In a classic high school essay, you are asked to find the similarities and differences between two things. In your current job, you may be asked to compare and contrast content management systems, probably the one you are using now and the new one being promoted by the boss’s brother-in-law, or worse, the one already purchased by the boss and installed by IT.

Or perhaps you are on a team asked to develop a shortlist of potential systems to replace your current CMS. The situation is much worse than comparing apples and oranges. Most CMS vendors will tell you their system can do everything that you need (especially when they have not taken a close look at what you are doing already and the new things you really need to do).

Start by developing a list of content and services now offered by your organization plus things you hope to add. Each of these should be an identifiable goal in your business strategy. Armed with this, you can determine whether a given CMS supports each item in the list and, if so, how well and at what cost in resources, financial and human. You must align your business strategy with your content strategy.

Resist the temptation to start by looking at a list of “features” offered by the CMS. Once you do find the features you really need and will use, you can check to see if the system offers many more than you need. If so, you might be paying for unwanted functionality.

With about 2,000 products on the market, it is particularly challenging to winnow these down to the few requiring scrutiny. Why not get CMS vendors to do a little comparing and contrasting of their products themselves?

First, you need a standard set of features expected in a CMS, with standard names for the features. Then you’d need a way for the vendors to tell whether (and if so, how) their systems include these features. The results could be reported on a website where everyone could search for systems that match our specific business goals. A few sites provide this public service today, but the number of features listed can be daunting. Could we come up with some rules of thumb and key parameters for compare and contrast that would help establish the fit between your application and the vendors’ tools?

Some analysts’ reports, notably The CMS Report by EContent contributing editor Tony Byrne of CMS Watch, do a lot of comparing and contrasting for us. But Tony’s reports may be expensive for smaller organizations ($1,000 to $1,500) though well worth the price for an organization deciding between six-figure systems. Also, CMS Watch’s report only covers the top 40 or so CMSs.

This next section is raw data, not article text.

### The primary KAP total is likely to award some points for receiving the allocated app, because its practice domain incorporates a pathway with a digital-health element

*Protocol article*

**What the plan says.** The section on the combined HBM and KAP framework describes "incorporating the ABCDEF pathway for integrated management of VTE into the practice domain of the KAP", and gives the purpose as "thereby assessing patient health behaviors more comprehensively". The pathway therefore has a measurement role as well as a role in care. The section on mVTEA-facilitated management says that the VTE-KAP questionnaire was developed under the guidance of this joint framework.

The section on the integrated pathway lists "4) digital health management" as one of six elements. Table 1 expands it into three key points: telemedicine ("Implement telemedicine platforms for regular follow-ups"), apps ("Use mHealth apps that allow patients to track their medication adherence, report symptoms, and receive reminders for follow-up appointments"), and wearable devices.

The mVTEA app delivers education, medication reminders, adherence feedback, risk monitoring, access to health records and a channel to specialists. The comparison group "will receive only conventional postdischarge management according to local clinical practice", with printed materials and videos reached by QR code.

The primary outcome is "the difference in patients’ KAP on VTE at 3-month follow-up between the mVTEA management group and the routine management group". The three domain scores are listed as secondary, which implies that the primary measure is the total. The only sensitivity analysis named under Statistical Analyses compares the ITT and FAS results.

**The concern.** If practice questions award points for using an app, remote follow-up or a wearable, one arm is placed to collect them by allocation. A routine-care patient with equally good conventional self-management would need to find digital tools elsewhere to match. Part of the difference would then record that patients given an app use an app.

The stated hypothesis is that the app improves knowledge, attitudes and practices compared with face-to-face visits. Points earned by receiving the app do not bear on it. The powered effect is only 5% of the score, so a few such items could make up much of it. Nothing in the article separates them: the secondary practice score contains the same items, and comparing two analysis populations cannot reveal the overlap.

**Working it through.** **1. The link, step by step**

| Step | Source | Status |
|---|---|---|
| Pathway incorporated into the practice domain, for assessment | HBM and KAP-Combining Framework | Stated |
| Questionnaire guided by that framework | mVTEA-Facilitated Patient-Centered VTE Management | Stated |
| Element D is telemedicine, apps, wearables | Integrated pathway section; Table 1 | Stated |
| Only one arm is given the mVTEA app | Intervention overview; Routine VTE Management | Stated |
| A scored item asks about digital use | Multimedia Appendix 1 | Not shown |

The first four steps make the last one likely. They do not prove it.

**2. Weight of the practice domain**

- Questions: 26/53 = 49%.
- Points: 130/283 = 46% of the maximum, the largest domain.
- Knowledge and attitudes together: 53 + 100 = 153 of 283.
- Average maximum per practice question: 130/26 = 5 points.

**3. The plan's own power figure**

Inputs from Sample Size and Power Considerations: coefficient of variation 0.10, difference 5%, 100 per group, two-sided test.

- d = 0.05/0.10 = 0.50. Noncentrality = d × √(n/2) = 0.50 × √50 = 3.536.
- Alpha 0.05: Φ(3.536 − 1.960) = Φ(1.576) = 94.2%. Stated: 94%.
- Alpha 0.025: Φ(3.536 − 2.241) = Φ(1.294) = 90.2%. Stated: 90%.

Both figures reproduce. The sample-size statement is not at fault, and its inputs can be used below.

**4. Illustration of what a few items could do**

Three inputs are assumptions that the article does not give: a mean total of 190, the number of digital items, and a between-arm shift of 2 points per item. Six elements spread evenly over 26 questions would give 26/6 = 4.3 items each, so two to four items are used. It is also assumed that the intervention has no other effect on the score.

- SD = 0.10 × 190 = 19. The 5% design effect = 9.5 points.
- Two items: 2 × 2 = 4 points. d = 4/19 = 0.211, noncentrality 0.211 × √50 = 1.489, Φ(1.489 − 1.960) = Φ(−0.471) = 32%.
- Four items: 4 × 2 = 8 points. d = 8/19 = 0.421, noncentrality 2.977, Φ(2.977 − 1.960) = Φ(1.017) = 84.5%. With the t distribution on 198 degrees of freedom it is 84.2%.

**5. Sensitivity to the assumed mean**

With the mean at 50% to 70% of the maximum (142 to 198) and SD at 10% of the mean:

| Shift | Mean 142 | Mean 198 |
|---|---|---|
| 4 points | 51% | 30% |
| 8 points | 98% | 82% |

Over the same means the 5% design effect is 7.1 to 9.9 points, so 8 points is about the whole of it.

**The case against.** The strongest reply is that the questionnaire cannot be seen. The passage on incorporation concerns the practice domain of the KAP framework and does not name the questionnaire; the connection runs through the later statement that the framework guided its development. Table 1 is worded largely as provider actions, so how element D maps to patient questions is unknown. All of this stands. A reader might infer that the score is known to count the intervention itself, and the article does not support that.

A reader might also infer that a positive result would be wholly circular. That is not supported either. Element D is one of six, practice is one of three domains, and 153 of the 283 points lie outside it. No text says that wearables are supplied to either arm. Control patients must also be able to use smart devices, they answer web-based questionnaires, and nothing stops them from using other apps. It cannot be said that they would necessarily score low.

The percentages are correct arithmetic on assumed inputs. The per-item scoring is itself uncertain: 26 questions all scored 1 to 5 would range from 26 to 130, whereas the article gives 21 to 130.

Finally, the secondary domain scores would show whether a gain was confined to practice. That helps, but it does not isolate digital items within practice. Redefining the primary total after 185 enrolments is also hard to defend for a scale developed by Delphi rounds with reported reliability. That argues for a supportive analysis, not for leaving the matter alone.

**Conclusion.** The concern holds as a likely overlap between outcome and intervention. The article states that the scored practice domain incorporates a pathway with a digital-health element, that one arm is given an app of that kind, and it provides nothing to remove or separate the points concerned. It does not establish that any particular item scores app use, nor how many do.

The latest CMS Report adds a new parameter to the CMS/vendor evaluation process called “scenarios.” These scenarios are 12 common website profiles Byrne identified from working with hundreds of organizations adopting a CMS. They include simple ones like corporate brochure site, community-oriented site, or departmental intranet; midrange examples like an interactive marketing site or one with multiple microsites; and complex ones like a global intranet, enterprise business, or one with multi-channel publishing.

To this idea of site profiles I might add another parameter: the total cost of ownership of a CMS for typical customers (perhaps with a range from low to high). If vendors would supply this financial information, we could better sort apples and oranges, or at least distinguish caviar from tuna.

I like quantitative comparisons, so another parameter might be the total amount of content being managed, perhaps also the number of people doing the managing—from contributors and editors to reviewers and approvers—in a typical organization using a given CMS.

Another valuable parameter could be the typical number of people at the vendor (or the systems integrator or professional services firm) and the amount of time they will spend in support of the implementation, deployment, and maintenance of the system. This can be rolled up in dollar terms into installation support cost and annual maintenance fees, but it is another compare and contrast tool that will tell you whether the CMS is appropriate for your application.

Yet until this dream site or report that includes every possible parameter for CMS selection exists, you can select the few most applicable to you and hopefully winnow out a small number of CMSs for careful research into the hundreds of features they offer. Only then you can do the most important part: Align your strategic needs with tool functionalities.